1500m / 40,000m
The Long Lance. 'Nuff said.
Type 95 21" 23' 5" 3671 lbs. 893 lbs. 9,000m @ 49 kts
12,000m @ 45 kts
170m / 9,000m
250m / 12,000m
A smaller version of the Type 93 intended for submarines.
Type 97 17.7" 18' 5" 2161 lbs. 772 lbs. 5,500m @ 44 kts 80m /5,500m A miniaturized Type 93 intended for midget submarines. Very unsuccesful (its oxygen flasks leaked a lot), it was used operationally only once - at Pearl Harbor.

Just for giggles, let's take a look at the statistics on the standard US Navy destroyer torpedo of the war, the Mark 15.

Model Diameter Length OA Total Weight Explosive Charge Range Max Launch Speed Comments
Mark 15 21" 24' 0" 3841 lbs. 825 lbs. 5,500m @ 45 kts
9,150m @ 33 kts
13,700m @ 26 kts

Bottom line: the US fish had a decent-sized warhead, but nowhere near the range of the Long Lance, and the reliability was not as good. I know which one I'd rather be shootin', pardner...

Japanese warships mounted their torpedoes in several different types of mounts, ranging from dual-tube configurations, all the way up to quintuple tube mounts. Destroyers most often carried triples (in the Fubuki's (1928) thru the Hatsuharu's (1935)) and quads (Shiratsuyu (1936) on) thereafter (except for Shimakaze, which carried three quintuple mounts). Cruisers carried doubles, triples, or quadruples.

Typical Japanese destroyer mount. Note bank of reload tubes to rear, portside.(Scanned from Campbell, "Naval Weapons of World War II")

Cruiser Takao's starboard forward quadruple mount trained outboard. (Scanned from Skulski, "Heavy Cruiser Takao")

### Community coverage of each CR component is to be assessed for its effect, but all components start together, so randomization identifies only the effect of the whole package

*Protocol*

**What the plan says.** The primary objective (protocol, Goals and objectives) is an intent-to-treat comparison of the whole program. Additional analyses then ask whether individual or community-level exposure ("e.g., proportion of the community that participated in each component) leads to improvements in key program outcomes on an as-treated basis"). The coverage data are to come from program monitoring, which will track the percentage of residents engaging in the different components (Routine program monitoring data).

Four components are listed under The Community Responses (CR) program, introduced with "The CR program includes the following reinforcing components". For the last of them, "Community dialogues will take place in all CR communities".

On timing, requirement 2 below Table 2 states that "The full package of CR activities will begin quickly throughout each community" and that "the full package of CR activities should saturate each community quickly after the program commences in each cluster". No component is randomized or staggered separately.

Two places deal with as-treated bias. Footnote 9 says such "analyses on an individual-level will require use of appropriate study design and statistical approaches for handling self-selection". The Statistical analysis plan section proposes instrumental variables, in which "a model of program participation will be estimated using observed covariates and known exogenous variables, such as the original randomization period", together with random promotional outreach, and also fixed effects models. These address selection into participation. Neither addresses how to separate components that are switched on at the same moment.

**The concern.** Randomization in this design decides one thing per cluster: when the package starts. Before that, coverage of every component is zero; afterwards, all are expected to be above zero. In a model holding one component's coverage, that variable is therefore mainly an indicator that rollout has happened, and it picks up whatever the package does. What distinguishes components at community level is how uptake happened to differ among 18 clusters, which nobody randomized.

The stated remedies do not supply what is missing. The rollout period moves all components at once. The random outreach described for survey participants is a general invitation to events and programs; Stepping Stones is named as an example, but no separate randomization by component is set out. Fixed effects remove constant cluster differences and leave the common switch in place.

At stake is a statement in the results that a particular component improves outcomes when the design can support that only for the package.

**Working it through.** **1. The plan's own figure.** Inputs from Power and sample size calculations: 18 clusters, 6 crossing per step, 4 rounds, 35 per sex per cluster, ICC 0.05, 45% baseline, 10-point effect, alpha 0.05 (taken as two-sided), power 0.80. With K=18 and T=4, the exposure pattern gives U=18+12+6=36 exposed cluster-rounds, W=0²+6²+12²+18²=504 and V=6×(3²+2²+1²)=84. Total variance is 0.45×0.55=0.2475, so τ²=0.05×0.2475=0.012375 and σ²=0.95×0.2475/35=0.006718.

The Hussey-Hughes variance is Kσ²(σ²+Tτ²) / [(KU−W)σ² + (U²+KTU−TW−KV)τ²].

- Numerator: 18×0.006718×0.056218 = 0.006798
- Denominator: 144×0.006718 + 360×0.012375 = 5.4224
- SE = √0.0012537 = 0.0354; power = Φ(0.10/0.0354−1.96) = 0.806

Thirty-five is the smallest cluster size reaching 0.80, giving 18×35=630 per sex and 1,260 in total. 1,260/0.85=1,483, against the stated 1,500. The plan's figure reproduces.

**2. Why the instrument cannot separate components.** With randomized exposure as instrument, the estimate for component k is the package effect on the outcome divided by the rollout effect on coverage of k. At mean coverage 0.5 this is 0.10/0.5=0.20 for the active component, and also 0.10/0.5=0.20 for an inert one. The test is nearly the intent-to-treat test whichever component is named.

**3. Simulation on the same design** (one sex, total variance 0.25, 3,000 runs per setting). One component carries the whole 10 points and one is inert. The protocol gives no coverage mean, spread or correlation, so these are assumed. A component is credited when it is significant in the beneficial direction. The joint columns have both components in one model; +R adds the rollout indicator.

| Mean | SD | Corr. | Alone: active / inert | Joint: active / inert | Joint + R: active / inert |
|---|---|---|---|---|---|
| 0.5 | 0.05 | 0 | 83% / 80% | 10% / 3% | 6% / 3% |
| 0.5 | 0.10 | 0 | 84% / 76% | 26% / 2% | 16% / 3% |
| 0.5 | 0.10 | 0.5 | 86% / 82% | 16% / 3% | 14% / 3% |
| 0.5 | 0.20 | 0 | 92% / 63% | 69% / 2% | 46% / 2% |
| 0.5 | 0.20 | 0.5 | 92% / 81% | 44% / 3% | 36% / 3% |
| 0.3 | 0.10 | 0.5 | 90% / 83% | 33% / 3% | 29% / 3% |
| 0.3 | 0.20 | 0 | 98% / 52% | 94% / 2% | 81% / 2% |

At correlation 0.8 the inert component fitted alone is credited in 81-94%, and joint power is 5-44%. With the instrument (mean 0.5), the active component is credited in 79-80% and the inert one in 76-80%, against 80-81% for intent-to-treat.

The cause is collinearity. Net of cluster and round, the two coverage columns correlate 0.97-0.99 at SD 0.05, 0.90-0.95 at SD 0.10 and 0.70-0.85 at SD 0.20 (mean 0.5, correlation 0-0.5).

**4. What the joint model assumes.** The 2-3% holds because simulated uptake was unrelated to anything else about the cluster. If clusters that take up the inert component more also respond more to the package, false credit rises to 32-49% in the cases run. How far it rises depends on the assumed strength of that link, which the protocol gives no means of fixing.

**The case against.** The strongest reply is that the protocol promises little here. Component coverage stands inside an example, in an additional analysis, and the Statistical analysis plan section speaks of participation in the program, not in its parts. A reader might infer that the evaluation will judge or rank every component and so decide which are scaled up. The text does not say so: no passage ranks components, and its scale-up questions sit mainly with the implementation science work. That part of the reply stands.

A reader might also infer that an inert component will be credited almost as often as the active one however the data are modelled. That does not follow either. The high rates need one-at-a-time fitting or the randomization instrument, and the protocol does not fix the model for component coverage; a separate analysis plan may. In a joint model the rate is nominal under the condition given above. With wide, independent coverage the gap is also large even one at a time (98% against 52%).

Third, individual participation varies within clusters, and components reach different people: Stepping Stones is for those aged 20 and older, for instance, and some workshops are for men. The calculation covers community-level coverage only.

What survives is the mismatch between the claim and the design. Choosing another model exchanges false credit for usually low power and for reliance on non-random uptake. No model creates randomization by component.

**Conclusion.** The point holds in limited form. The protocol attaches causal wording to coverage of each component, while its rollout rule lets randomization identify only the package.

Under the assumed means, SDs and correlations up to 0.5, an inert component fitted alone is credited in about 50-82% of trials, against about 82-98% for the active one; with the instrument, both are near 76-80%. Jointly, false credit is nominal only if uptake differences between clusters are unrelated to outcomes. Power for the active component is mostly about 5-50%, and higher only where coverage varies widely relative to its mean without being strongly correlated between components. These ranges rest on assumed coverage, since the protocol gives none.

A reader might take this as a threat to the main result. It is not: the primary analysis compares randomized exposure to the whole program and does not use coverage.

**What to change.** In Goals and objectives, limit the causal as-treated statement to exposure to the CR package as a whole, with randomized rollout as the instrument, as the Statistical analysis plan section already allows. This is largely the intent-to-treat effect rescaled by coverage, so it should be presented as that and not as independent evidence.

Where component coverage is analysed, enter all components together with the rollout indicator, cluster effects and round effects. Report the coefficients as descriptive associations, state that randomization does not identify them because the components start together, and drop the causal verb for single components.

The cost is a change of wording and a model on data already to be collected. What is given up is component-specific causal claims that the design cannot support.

Schematic of Takao's original double mount. (Scanned from Skulski, "Heavy Cruiser Takao")

Schematic of Takao's post-modernized quadruple mount. (Scanned from Skulski, "Heavy Cruiser Takao")

Airborne Torpedoes

I'm not really an expert on Japan's airborne torpedoes, so I don't have much in the way of enlightenment to dole out on the subject. I mean, they worked, and went 'Boom' and so on. The Japanese managed to deploy them in some pretty interesting places, most notably in Pearl Harbor, where the shallow depth of the water necessitated the modification of the existing torps with wooden fins so as to as make them dive less deeply upon entry into the water.

Model Diameter Length OA Total Weight Explosive Charge Range Max Launch Speed Comments
Type 91
Mod 1
17.7" 17' 4" 1728 lbs. 331 lbs. 2000m @ 41 kts 260 kts. An older torpedo that was still being used in some land-based JNAF torpedo-bomber squadrons at the beginning of the war, including some of the units ('Nells') which attacked and sank Repulse and the Prince of Wales.
Type 91
Mod 2
17.7" 18' 0" 1841 lbs. 452 lbs. 2000m @ 41 kts 260 kts. First deployed in April, 1941. Carried by the 'Kate' torpedo bombers which attacked Pearl Harbor.
Type 91
Mod 3
17.7" 17' 4" 1872 lbs. 529 lbs. 2000m @ 41 kts 260 kts. First deployed in mid- to late-1942.
Type 91
Mod 3 Improved
17.7" 17' 4" 1889 lbs. 529 lbs. 2000m @ 41 kts 300 kts. First deployed in 1943. Strengthened to allow higher launch speeds.
Type 91
Mod 3 Strong
17.7" 17' 4" 1872 lbs. 529 lbs. 1500m @ 41 kts 350 kts. First deployed in 1944. Strengthened to allow higher launch speeds.
Type 91
Mod 4 Strong
17.7" 17' 4" 2030 lbs. 679 lbs. 1500m @ 41 kts 350 kts. First deployed in 1944.
Type 91
Mod 7 Strong
17.7" 18' 9" 2319 lbs. 926 lbs. 1500m @ 41 kts 350 kts. First deployed in 1944.

Here's an interesting (if a little bit beaten up) picture of the 'Kate' which finished off the already damaged USS Hornet on October 24, 1942. The splash of the torpedo (which most likely would have been a Type 91 Mod 2 or 3) can be seen at the lower right. This weapon struck Hornet at 1523 hours, and ended any hopes of saving her. (Scanned from Frank, "Guadalcanal")